Hepatitis is caused by a virus that attacks the liver, triggering painful inflammation and often leading to more serious conditions like liver failure and even death. Several different forms of hepatitis exist, including hepatitis A, B and C. Hepatitis A is generally food-borne, while hepatitis B and C are spread primarily through parenteral or sexual routes. The disease is often caused by a virus, but can also result from alcohol, toxins or drugs.
"Despite the significant number of people suffering from hepatitis, treatment options have been lagging in comparison to other major diseases," said John Vierling, M.D., FACP, president, the American Association for the Study of Liver Diseases (AASLD); professor of Medicine and Surgery at the Baylor College of Medicine in Houston, Texas; and director of Baylor Liver Health and Chief of Hepatology. "We hope that continued research like these studies will lead to more significant breakthroughs and relief for these patients."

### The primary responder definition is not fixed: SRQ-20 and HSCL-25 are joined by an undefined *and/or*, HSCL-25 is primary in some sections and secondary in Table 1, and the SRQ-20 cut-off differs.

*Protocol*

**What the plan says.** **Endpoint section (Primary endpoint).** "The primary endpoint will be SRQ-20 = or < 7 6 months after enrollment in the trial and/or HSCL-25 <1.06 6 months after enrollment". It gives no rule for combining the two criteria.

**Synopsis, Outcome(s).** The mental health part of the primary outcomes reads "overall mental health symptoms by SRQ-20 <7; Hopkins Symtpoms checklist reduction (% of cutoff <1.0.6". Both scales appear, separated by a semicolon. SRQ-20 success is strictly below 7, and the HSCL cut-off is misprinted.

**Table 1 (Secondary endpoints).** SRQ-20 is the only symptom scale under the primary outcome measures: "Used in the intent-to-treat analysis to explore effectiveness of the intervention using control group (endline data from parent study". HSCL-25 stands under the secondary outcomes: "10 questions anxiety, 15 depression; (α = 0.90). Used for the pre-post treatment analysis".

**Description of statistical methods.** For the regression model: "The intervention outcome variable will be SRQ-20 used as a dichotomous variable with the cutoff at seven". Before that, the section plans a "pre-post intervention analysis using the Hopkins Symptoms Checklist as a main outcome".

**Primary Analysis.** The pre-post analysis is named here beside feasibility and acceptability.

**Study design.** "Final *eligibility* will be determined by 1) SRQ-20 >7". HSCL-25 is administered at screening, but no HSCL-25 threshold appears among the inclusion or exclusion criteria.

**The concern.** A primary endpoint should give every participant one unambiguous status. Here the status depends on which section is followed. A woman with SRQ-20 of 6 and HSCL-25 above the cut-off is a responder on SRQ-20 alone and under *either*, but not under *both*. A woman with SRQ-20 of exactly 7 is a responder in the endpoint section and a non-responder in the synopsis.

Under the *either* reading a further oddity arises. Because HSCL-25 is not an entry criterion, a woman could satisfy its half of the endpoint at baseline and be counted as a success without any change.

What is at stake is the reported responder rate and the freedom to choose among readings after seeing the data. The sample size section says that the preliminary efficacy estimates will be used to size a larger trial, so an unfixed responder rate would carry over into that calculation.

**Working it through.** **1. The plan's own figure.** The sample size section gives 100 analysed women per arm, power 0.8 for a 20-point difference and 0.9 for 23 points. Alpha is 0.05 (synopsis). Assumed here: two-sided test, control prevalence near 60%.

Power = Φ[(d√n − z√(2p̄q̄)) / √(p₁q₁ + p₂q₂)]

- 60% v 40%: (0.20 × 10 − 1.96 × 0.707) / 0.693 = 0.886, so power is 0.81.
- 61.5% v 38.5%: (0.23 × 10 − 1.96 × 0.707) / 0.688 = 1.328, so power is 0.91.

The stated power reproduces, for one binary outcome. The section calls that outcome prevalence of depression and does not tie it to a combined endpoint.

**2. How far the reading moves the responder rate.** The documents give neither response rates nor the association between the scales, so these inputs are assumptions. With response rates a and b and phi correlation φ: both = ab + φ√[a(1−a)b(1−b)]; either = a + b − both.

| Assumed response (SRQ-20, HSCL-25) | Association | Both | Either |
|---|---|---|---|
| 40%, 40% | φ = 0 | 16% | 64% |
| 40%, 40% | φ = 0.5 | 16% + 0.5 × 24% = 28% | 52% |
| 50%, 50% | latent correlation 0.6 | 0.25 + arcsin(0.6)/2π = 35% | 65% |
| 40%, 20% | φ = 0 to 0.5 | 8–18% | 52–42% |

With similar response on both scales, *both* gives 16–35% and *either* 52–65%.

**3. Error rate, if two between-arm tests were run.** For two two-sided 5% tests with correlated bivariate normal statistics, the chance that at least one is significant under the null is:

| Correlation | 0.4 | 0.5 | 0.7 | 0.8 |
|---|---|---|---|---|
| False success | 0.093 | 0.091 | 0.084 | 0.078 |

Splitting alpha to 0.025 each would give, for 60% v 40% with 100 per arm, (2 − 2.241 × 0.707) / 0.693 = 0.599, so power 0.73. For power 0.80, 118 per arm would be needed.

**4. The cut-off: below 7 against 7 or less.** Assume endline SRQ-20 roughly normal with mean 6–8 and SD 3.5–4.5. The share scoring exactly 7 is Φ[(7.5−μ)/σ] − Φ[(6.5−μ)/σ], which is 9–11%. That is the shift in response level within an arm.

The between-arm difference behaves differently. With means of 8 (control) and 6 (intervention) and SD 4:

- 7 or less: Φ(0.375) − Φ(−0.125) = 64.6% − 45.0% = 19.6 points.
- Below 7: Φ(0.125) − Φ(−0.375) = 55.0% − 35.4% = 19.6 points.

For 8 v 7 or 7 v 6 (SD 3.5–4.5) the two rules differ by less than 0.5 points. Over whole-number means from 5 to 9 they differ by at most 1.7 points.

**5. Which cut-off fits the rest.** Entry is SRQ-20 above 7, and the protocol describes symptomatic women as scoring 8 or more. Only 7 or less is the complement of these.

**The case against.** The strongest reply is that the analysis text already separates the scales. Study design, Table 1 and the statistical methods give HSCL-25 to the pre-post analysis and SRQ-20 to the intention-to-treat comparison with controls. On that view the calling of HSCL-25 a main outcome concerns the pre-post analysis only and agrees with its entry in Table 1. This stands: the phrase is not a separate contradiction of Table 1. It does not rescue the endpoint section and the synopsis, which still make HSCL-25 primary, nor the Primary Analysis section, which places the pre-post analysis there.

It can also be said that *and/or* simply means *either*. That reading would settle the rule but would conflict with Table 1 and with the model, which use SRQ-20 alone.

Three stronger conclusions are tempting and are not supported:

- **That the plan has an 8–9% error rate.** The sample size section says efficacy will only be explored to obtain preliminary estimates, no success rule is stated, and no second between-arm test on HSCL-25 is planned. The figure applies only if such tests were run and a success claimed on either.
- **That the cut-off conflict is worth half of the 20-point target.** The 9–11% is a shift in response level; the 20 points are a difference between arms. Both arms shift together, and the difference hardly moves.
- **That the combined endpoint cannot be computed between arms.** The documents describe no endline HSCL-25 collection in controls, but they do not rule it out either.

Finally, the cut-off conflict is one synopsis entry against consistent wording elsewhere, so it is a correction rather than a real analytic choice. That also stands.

Valopicitabine (NM283), Alone or with Peg-Interferon, Compared to Peg Interferon/Ribavirin (pegIFN/RBV) Retreatment in Hepatitis C Patients with Prior Non-Response to PegIFN/RBV: Week 24 Results [Abstract 4]
More than half of currently treated hepatitis patients are infected with strains of hepatitis C that do not respond to current interferon therapies a
Contact: Aimee Frank
American Gastroenterological Association